Monday, August 7, 2017

Original Child Bomb: What We Talk About When We Talk About The Bomb (Part 4)

This is a continuation of a short history of the decision to drop the bomb. The previous section, about the saturation bombing campaign as a precursor to dropping the atomic bomb, can be found below (part 3). 

The first part in the series can be found here (part 1). The second can be found here (part 2).

The Soviet Angle

The Soviet Union had promised to enter the Pacific War three months after victory in Europe. That would be mid-August. The Allies knew that the Japanese High Command feared this happening - since the Soviet army was only, by all calculations, ten days away from Tokyo.

After the first atomic bomb was dropped on Hiroshima two days went by before the Japanese High Command convened. Despite the strange communiques to the command about the power of the bomb and its devastation, the command did not convene immediately to discuss surrender. What was another city destroyed to them? They were only interested in a surrender that maintained the imperial system. The saturation bombing had been going on for five months. The callousness that had been created by the massive bombing campaign, that had gone into the decision to drop the bomb, existed with the military on both sides. 

But then, on August 8, the Soviet Union declared war on Japan. The High Command convened six hours after hearing this news. (Five Myths of Nuclear WeaponsWard Wilson, 2013, p 31) "In a careful analysis of Japanese records between August 6 and August 17, the historian Tsuyoshi Hasegawa found only two statements (out of twelve) referring to the impact of the bombs alone. The rest mentioned bombs and Soviet action or Soviet action alone." (Dower, 243

It is not that the bomb had NO EFFECT, it is that it was not the ONLY thing that ended the war. This is important - because the myth of the bomb being solely responsible for ending the war gave the US military free reign (for four decades) in creating and building a nuclear arsenal and using overwhelming air power in almost every conflict.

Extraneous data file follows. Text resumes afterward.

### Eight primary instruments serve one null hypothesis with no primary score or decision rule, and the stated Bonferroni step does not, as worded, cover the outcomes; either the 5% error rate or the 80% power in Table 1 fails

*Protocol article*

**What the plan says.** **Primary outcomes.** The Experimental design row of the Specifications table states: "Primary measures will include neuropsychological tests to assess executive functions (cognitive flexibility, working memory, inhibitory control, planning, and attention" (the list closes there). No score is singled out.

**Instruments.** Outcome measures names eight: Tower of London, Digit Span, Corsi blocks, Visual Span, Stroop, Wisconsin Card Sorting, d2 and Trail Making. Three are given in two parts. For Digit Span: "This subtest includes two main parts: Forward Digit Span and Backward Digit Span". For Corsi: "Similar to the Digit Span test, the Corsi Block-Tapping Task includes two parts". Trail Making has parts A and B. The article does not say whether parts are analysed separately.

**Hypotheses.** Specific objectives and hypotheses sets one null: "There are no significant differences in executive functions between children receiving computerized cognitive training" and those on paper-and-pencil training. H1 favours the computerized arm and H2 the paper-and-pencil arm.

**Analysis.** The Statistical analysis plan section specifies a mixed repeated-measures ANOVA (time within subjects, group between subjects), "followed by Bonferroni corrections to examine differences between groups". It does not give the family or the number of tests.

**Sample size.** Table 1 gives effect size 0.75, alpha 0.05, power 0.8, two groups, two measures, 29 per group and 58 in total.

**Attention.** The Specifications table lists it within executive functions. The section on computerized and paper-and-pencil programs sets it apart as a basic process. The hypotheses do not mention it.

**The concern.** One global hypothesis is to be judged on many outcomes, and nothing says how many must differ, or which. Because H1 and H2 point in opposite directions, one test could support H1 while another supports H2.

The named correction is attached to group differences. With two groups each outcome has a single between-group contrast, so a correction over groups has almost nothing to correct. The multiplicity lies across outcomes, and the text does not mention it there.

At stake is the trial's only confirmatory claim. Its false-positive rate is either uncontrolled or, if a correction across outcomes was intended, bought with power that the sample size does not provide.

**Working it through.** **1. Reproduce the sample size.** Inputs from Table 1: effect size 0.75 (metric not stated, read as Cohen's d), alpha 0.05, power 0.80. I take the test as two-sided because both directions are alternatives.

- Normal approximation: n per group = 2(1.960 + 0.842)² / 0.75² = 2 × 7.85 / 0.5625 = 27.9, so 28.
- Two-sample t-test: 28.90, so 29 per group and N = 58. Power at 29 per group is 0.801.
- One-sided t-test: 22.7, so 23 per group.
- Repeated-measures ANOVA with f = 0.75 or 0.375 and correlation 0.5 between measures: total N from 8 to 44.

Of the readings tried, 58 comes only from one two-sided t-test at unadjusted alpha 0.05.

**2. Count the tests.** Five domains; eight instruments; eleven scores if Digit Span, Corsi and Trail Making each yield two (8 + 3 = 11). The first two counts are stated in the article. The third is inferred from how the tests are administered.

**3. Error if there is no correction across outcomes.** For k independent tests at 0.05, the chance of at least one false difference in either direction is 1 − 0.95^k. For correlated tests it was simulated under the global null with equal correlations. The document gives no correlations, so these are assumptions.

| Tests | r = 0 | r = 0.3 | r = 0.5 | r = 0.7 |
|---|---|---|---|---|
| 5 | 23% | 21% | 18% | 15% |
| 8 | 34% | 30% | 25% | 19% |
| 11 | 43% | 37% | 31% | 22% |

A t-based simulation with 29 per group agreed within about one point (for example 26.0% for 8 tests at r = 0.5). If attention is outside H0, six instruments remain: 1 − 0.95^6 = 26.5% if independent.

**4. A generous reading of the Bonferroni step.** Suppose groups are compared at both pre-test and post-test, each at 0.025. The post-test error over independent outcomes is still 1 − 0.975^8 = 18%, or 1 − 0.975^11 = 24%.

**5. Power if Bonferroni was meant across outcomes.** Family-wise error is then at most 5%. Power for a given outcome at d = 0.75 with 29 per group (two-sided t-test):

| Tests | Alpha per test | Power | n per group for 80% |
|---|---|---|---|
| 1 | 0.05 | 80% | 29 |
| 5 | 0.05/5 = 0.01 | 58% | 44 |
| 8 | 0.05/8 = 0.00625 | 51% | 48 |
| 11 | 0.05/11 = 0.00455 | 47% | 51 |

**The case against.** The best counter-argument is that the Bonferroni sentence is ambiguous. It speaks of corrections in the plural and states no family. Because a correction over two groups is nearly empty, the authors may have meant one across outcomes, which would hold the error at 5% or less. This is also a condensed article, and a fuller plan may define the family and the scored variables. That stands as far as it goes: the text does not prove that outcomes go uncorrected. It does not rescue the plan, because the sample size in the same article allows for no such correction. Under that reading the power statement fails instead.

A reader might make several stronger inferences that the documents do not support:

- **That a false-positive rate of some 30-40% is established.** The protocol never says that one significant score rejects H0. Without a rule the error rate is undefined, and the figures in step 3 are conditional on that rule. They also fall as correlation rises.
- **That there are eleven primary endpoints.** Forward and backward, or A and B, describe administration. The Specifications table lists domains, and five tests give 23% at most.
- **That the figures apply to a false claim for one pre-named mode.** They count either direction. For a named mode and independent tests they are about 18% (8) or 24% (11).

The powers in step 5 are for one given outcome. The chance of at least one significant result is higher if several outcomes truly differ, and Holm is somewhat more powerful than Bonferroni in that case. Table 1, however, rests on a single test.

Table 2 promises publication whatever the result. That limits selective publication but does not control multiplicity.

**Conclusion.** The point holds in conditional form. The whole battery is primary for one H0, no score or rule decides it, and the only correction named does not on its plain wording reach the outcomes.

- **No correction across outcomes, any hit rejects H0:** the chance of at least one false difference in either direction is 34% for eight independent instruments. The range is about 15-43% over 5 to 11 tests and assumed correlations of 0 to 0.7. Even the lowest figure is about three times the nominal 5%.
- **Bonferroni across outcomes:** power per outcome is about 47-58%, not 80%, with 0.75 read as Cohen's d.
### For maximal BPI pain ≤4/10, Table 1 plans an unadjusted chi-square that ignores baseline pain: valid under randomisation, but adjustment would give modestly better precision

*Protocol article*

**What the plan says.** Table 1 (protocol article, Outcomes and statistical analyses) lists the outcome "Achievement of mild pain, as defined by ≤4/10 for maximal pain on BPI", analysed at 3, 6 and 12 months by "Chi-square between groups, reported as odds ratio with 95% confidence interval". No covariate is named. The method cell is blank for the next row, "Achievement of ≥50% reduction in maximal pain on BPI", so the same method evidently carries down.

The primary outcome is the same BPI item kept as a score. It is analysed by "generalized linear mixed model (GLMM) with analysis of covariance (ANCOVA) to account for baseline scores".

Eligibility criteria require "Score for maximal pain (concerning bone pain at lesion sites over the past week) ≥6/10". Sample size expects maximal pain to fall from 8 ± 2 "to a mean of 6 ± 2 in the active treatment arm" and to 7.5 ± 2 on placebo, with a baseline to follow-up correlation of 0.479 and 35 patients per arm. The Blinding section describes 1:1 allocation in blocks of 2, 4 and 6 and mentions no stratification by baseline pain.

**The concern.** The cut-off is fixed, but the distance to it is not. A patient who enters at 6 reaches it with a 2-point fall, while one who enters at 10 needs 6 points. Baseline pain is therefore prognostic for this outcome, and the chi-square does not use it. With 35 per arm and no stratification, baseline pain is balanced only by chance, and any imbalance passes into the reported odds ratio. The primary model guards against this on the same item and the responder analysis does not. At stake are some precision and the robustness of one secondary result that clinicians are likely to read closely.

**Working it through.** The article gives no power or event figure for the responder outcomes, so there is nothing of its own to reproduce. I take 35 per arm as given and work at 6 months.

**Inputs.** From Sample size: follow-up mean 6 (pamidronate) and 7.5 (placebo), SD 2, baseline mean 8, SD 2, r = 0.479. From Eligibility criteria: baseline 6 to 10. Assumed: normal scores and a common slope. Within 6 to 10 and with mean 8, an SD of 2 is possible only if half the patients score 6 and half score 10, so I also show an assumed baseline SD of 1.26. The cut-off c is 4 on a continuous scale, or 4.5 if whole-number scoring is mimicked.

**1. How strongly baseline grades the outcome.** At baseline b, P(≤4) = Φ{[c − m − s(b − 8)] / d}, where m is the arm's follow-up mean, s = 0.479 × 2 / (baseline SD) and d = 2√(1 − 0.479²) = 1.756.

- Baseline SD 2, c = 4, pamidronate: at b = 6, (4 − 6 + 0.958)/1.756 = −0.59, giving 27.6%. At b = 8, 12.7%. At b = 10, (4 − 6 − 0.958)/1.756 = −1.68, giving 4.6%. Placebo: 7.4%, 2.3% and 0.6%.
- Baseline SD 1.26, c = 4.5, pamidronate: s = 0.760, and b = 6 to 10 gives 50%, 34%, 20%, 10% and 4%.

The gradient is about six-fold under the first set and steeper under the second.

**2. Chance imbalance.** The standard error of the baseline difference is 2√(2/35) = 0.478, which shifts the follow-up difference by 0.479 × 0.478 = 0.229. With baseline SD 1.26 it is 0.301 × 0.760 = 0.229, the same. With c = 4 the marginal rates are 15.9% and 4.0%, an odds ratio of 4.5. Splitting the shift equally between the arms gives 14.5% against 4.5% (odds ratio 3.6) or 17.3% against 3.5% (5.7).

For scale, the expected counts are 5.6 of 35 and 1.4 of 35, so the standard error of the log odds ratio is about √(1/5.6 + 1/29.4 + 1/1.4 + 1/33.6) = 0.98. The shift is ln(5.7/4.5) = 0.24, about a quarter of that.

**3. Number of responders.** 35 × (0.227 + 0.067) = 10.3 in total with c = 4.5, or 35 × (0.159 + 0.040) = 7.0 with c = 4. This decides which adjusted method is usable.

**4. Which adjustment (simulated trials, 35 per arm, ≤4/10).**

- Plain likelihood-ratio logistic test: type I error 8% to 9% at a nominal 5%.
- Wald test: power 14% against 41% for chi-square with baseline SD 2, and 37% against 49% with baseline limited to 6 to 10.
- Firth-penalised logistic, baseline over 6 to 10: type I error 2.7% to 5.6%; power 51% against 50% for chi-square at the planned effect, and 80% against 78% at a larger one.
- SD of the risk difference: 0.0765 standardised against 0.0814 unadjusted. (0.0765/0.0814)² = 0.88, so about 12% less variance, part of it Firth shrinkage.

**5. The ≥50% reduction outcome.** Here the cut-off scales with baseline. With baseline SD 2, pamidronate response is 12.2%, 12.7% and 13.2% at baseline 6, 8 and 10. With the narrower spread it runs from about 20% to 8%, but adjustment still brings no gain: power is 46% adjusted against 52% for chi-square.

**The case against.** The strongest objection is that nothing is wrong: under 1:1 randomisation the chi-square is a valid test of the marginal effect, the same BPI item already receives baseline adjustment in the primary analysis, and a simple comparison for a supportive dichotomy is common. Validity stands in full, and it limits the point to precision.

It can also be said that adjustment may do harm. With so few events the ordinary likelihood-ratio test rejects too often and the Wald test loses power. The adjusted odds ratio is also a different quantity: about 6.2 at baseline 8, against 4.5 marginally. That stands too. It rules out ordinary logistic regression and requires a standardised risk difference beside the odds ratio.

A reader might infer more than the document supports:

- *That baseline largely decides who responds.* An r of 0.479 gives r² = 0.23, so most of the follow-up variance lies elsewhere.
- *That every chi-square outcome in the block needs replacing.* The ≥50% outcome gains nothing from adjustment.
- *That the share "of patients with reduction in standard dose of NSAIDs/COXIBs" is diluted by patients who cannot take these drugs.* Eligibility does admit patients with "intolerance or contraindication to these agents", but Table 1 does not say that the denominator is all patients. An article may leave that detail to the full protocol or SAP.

"Many other high-ranking Japanese, including the most militant diehards, regarded the Soviet attack as the true tipping point, sufficient in itself to prompt immediate surrender." (Dower, 242)

Red Army entering Berlin, 1945
It wasn't only the Japanese that feared the Soviet Union. The US had had a fearful eye on the Red Army as possibly the only threat to postwar world US hegemony since the middle of the war. General Groves, the military head of the Manhattan Project, stated this in sworn testimony: "I think it's important to state…I think it is well known - that there was never, from about two weeks from the time I took charge of this project (September 1942), any illusion on my part but that Russia was our enemy and that the project was conducted on that basis. I didn't go along with the attitude of the country as a whole that Russia was a gallant ally. I always had suspicions and the project was conducted on that basis. Of course, that was so reported to the President." (Dower, p 246; Atomic Energy Commission, In the Matter of J. Robert Oppenheimer, p 173; Groves' memoir, Now It Can Be Told, p 132, 141)

It's a cliché now, but it's still true. The dropping of the atomic bombs were not the last shots fired in WWII, but the first shots fired in the Cold War. It was very much a show of force, not against Japan, but directed at Stalin. They also wanted the war to end before the Soviet Union made claims on Japanese territory. The US did not want to share occupation duties with the communists in Japan as they were forced to do in Europe.

The Angle of Partisan Politics

 Another angle that is less talked about is the angle of partisan politics. The Manhattan Project had cost over a trillion dollars. This is in terms of the economy of the 1940's. It's an astronomical sum. Many people around President Truman were worried that if the bomb was not used, the opposing party (The Republicans) could point at this seemingly useless boondoggle and cry "Foul! You wasted taxpayer's money in a time of war! For what?"

Byrnes, Cover of Time, September 1945
Also, there was the question of continued research. James F. Byrnes, Secretary of State at the time, and member of the Interim Committee said: "How would you get Congress to appropriate money for atomic energy research if you do not show results for the money which has been spent already?" (Dower, p 250)

So, "using the atomic bombs as flamboyantly as possible…complemented this agenda but also introduced one by helping to ensure broad support for a post-hostilities commitment to developing nuclear energy."(Dower, p 245)

(A side note: The Franck Report referred to this political consideration as a warning: "Congress and the American public will demand a return for their money.")

It is important to understand that these politicians allowed partisan politics to help make the decision to drop the bomb for them. Instead of thinking "shame, shame" (what's the point?), for me, one question arises: how can we leave the production and possible use of these weapons to partisan politics? Adding to that, another question: how can we leave the decisions on the use of something that can annihilate the world to any group of human beings? The power is too great, too frightening, for anyone to handle. Partisan politics and individual flaws versus hundreds of thousands of lives?

Aftermath and Culpability